when TV is this gripping, who cares if it’s realistic?
Prisons, like schools and hospitals, make good settings for drama because they gather disparate characters into one place and trap them there. But prison dramas add an extra level of mystery because most of us, Deo volente, never see inside a real one, giving the usual suspects on the sofa less room to grouch about implausible plotting or (zzz) “woke” casting. Anything goes.
Screw (Channel 4), back for a much-merited second series, remains a well-served blend of broiling menace and leavening wit. The good news for C Wing’s commander Leigh (Nina Sosanya) – or Miss Henry as she’s officially known – is that she’s no longer so married to the job that she kips in the nick. More iffily, it turns out her no-strings cheap-hotel squeeze is the prison’s acting governor (Barnaby Kay). In one breath they’re talking about hooking up; in the next he’s ordering her to quash a rumour that there’s an undercover copper on the wing. Might such a conflict of priorities happen for real? When it’s this gripping, who cares?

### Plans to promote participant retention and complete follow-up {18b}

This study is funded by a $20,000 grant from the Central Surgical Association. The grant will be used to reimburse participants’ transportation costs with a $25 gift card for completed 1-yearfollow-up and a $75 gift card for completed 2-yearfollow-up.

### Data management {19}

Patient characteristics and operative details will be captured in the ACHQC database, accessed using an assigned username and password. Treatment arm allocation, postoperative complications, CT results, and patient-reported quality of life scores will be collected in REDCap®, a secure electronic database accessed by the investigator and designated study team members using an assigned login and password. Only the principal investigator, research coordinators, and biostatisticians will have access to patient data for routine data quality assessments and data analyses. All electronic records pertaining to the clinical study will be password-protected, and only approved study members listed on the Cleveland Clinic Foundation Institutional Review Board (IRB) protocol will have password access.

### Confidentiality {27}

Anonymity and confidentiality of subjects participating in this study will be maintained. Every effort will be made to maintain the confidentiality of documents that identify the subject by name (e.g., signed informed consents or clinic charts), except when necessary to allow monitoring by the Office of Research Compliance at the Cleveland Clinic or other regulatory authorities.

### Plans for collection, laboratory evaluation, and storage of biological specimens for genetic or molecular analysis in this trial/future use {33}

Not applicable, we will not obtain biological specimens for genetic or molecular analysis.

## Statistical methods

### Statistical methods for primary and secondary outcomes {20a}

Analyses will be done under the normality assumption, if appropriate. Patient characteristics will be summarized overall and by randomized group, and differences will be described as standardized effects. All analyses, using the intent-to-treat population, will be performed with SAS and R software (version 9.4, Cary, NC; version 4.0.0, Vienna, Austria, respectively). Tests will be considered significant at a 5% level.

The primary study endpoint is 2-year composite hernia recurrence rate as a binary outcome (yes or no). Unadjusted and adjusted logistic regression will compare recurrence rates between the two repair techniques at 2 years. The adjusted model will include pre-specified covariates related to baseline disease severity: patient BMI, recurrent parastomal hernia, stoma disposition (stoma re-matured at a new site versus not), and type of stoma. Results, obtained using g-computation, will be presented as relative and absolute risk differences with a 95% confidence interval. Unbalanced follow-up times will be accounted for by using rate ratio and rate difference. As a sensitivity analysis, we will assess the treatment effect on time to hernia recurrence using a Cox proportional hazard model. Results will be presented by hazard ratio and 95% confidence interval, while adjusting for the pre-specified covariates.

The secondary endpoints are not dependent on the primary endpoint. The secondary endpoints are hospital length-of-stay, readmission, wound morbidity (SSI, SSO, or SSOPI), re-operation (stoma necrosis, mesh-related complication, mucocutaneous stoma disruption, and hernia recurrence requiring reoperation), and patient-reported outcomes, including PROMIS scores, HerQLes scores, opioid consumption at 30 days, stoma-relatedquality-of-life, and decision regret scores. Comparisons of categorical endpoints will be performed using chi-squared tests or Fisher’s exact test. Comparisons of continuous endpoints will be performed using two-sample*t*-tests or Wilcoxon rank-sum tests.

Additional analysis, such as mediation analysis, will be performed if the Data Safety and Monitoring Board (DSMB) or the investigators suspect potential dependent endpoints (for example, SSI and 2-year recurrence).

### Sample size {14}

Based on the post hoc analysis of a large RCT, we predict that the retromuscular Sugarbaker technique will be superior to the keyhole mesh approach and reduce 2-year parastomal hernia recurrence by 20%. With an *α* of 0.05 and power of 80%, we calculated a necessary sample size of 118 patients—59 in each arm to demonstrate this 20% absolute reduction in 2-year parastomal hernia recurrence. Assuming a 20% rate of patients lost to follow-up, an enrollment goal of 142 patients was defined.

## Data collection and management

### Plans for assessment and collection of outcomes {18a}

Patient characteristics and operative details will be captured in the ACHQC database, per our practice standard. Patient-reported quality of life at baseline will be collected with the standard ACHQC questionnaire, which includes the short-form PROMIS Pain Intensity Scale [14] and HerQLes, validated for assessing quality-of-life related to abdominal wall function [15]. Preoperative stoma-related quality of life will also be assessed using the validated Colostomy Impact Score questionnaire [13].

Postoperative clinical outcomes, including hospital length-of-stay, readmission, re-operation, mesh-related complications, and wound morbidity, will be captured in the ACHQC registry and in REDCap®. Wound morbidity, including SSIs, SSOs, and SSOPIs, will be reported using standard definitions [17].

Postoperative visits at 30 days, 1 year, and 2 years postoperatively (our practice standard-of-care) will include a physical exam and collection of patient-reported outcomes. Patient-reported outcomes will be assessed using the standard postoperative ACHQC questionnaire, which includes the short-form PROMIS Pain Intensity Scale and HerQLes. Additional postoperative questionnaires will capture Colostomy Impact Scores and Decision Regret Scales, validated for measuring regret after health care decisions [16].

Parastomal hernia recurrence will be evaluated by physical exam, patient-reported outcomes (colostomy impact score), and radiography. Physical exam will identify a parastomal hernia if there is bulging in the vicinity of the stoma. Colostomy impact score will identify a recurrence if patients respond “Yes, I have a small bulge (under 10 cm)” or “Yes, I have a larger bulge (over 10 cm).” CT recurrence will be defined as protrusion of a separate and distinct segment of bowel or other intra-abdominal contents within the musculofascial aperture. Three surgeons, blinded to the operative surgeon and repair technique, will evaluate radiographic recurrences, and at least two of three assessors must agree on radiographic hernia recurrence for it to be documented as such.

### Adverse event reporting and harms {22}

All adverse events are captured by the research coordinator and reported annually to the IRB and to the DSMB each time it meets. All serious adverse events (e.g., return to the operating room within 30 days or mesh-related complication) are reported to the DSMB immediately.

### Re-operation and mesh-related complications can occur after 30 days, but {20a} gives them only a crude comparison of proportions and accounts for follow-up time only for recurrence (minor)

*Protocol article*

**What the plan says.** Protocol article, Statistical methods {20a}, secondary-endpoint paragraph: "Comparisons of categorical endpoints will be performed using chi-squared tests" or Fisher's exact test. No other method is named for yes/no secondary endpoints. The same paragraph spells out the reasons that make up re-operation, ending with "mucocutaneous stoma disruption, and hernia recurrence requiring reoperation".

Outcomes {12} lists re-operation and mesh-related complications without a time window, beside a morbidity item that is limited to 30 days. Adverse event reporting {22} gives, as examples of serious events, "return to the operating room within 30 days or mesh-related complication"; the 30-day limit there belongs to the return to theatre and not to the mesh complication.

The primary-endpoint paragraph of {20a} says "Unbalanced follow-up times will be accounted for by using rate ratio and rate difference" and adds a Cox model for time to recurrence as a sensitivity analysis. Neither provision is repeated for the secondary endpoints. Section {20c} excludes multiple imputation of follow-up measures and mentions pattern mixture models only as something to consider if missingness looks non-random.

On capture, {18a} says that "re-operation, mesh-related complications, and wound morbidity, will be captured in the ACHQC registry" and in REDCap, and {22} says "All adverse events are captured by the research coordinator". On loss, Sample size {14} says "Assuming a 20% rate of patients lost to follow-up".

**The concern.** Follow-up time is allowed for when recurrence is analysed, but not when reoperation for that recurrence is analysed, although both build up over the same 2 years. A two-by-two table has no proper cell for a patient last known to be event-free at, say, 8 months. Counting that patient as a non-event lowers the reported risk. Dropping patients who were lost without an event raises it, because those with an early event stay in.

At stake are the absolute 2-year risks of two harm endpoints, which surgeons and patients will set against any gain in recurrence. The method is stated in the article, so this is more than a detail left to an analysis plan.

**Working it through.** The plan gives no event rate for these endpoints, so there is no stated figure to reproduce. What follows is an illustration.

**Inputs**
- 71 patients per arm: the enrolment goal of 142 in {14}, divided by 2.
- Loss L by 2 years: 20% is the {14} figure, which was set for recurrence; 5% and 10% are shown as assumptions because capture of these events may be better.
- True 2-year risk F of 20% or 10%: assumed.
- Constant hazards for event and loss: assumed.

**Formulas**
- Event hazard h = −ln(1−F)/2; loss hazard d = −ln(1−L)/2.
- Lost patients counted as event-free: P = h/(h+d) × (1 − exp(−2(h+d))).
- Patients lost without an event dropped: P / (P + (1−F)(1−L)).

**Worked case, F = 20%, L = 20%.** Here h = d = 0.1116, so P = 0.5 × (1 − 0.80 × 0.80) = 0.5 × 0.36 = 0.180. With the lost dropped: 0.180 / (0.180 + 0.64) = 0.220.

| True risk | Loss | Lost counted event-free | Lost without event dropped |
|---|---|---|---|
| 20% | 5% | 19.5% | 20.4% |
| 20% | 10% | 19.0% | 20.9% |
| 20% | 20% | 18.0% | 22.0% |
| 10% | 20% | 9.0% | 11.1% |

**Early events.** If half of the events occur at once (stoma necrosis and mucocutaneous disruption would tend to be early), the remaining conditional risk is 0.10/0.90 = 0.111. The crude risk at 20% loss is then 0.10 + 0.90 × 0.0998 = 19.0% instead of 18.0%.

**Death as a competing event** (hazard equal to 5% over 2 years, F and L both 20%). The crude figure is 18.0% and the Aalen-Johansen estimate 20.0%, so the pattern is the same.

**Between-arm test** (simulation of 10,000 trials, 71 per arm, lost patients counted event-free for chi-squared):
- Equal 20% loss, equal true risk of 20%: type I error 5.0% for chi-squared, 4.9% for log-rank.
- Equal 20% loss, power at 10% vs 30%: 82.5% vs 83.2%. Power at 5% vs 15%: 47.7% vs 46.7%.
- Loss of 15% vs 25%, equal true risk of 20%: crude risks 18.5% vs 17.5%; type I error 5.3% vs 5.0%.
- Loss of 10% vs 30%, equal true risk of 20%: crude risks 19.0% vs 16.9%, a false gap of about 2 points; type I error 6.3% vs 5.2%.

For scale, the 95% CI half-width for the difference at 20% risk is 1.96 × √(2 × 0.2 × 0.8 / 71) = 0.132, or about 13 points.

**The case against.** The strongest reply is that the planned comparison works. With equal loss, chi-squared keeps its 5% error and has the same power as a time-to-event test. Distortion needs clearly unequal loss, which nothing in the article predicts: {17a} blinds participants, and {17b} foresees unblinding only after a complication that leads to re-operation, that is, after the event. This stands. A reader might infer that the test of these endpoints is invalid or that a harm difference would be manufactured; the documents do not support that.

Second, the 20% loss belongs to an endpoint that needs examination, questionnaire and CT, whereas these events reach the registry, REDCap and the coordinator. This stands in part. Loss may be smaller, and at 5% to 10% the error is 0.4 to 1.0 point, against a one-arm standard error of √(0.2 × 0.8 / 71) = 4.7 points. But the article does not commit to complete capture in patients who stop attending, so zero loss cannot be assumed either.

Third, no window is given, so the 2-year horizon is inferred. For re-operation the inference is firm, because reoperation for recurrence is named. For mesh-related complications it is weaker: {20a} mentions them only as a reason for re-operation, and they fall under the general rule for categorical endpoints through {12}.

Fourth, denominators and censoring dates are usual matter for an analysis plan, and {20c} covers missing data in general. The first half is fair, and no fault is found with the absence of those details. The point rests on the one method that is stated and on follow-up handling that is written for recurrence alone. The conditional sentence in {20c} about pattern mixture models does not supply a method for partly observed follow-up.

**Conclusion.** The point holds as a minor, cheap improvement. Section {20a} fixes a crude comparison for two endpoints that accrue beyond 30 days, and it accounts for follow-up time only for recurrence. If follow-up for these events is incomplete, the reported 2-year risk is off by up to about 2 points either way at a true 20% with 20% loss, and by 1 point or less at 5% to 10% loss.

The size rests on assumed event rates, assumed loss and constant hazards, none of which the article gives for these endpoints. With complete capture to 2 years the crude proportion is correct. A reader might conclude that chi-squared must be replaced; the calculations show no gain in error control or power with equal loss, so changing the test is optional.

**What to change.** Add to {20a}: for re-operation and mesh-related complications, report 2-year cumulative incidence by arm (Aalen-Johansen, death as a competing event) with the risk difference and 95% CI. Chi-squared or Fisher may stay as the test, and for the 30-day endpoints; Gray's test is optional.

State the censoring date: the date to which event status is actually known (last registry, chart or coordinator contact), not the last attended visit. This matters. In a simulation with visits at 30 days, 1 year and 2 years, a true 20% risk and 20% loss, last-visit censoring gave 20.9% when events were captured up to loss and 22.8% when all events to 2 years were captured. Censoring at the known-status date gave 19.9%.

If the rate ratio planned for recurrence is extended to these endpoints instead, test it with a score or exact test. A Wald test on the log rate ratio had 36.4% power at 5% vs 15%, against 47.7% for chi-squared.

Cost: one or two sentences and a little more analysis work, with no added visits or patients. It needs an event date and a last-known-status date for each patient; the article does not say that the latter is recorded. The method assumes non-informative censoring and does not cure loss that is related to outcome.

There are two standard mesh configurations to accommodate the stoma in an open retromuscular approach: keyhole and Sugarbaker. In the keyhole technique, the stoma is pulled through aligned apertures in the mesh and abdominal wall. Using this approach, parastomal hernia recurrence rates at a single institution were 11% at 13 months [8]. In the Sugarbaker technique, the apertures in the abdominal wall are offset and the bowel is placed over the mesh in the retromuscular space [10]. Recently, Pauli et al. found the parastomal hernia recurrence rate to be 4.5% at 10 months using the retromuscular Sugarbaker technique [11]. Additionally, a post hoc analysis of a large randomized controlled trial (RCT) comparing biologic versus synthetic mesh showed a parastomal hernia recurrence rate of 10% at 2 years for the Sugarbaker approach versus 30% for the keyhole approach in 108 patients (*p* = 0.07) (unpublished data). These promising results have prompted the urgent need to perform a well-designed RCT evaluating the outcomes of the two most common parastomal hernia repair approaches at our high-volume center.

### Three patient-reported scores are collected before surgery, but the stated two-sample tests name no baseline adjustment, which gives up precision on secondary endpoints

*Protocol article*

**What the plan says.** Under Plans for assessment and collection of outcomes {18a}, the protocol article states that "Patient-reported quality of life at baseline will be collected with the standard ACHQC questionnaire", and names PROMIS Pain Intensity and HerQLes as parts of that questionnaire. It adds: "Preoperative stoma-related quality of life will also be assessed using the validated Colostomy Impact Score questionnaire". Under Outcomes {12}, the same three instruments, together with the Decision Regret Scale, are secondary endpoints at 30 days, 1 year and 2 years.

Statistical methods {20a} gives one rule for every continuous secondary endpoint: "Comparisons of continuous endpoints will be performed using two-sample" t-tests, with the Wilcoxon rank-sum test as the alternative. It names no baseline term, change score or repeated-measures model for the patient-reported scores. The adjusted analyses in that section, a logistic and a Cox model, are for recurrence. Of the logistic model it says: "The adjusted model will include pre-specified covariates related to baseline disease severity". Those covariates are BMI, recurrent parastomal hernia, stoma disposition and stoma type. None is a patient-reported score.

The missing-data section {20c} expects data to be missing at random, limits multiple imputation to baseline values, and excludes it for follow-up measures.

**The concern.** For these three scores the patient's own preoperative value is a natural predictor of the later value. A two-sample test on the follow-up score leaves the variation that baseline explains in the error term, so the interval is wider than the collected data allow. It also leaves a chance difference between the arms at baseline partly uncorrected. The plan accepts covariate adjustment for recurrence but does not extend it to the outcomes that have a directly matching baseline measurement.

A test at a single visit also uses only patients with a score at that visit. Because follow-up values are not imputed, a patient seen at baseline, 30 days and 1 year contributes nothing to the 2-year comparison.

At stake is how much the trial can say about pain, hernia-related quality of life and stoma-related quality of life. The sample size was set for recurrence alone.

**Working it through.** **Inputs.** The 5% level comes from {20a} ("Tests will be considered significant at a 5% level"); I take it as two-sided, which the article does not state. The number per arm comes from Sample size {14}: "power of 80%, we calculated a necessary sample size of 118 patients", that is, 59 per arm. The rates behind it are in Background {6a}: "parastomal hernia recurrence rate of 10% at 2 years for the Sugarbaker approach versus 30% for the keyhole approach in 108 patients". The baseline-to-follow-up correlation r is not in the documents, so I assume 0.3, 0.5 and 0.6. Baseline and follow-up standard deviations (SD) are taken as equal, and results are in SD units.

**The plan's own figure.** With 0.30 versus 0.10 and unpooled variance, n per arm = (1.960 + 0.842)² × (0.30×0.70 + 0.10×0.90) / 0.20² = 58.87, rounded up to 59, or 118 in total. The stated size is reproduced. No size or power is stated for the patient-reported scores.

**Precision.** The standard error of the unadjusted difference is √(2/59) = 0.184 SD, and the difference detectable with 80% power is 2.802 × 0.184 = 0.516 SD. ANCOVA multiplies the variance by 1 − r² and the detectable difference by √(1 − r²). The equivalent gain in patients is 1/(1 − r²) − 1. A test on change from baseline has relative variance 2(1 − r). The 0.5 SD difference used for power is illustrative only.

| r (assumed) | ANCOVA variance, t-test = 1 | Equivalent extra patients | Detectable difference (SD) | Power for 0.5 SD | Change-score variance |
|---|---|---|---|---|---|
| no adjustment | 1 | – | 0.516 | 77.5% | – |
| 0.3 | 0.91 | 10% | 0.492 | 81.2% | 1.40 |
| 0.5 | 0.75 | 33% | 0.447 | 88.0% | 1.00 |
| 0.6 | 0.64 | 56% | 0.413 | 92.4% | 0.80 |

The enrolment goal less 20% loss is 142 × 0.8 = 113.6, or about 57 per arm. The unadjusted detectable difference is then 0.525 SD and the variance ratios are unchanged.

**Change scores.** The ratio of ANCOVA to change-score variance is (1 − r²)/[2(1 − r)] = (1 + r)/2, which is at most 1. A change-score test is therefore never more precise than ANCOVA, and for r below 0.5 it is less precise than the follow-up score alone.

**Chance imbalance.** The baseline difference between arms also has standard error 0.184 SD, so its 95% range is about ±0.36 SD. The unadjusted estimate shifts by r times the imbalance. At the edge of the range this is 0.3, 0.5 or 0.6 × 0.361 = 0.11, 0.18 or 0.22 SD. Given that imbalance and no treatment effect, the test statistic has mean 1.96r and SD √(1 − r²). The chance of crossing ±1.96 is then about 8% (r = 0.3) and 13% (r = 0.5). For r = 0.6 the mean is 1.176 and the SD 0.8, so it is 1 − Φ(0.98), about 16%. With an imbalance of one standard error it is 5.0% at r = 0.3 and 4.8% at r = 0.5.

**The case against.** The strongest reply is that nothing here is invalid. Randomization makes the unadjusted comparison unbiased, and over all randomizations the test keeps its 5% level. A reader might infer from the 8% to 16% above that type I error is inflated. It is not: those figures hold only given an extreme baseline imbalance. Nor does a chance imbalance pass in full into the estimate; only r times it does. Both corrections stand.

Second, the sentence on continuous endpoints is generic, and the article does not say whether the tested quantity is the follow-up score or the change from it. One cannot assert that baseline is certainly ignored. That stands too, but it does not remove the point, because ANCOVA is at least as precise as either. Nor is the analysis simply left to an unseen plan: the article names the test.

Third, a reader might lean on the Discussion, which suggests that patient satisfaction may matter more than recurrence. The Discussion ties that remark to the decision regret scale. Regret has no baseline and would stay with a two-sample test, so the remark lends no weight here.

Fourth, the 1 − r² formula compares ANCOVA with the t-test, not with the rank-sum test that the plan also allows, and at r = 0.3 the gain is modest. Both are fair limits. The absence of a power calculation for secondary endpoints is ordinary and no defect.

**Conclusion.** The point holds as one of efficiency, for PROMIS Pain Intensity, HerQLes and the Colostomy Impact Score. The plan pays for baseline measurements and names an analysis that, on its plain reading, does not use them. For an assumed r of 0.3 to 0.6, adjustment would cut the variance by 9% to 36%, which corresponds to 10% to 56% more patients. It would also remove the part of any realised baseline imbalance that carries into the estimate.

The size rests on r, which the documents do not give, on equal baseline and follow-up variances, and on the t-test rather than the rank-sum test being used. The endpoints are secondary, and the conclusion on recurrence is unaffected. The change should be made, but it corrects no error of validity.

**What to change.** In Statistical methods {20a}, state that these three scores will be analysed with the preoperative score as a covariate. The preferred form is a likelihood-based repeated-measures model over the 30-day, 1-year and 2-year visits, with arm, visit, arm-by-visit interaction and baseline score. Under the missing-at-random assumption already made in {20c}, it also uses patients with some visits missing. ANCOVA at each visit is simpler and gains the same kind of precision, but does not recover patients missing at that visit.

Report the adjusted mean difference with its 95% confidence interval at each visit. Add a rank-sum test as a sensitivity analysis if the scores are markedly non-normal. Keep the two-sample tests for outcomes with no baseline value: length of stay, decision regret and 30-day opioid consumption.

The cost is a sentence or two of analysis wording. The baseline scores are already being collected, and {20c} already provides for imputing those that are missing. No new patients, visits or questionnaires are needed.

Prison dramas are usually jobs for the boys – a gnarled array of our finest plug-ugly character actors. They’re all present and correct here, doling out blunt force and simmering rage, but Screw’s strongest positive is the gender balance among prison staff. Sosanya, so good at fusing warmth with hard frost, is ideally cast. Among her colleagues, Jackie Stokes (Laura Checkley) talked sensitively about the cons’ loveless childhoods. “Cry me a river,” snarled the script’s go-to cynic Gary Campbell (Stephen Wight), who pours cold water on the very idea of empathy.
As for the young warden Rose Gill (Derry Girls’ Jamie-Lee O’Donnell), she remains the character through whom the viewer can imagine the manifest challenges of the job: “Ninety-nine per cent boredom and one per cent sheer terror,” as one old lag says. You sure can see that one per cent in her eyes, and the moreishness of Screw is you feel it too.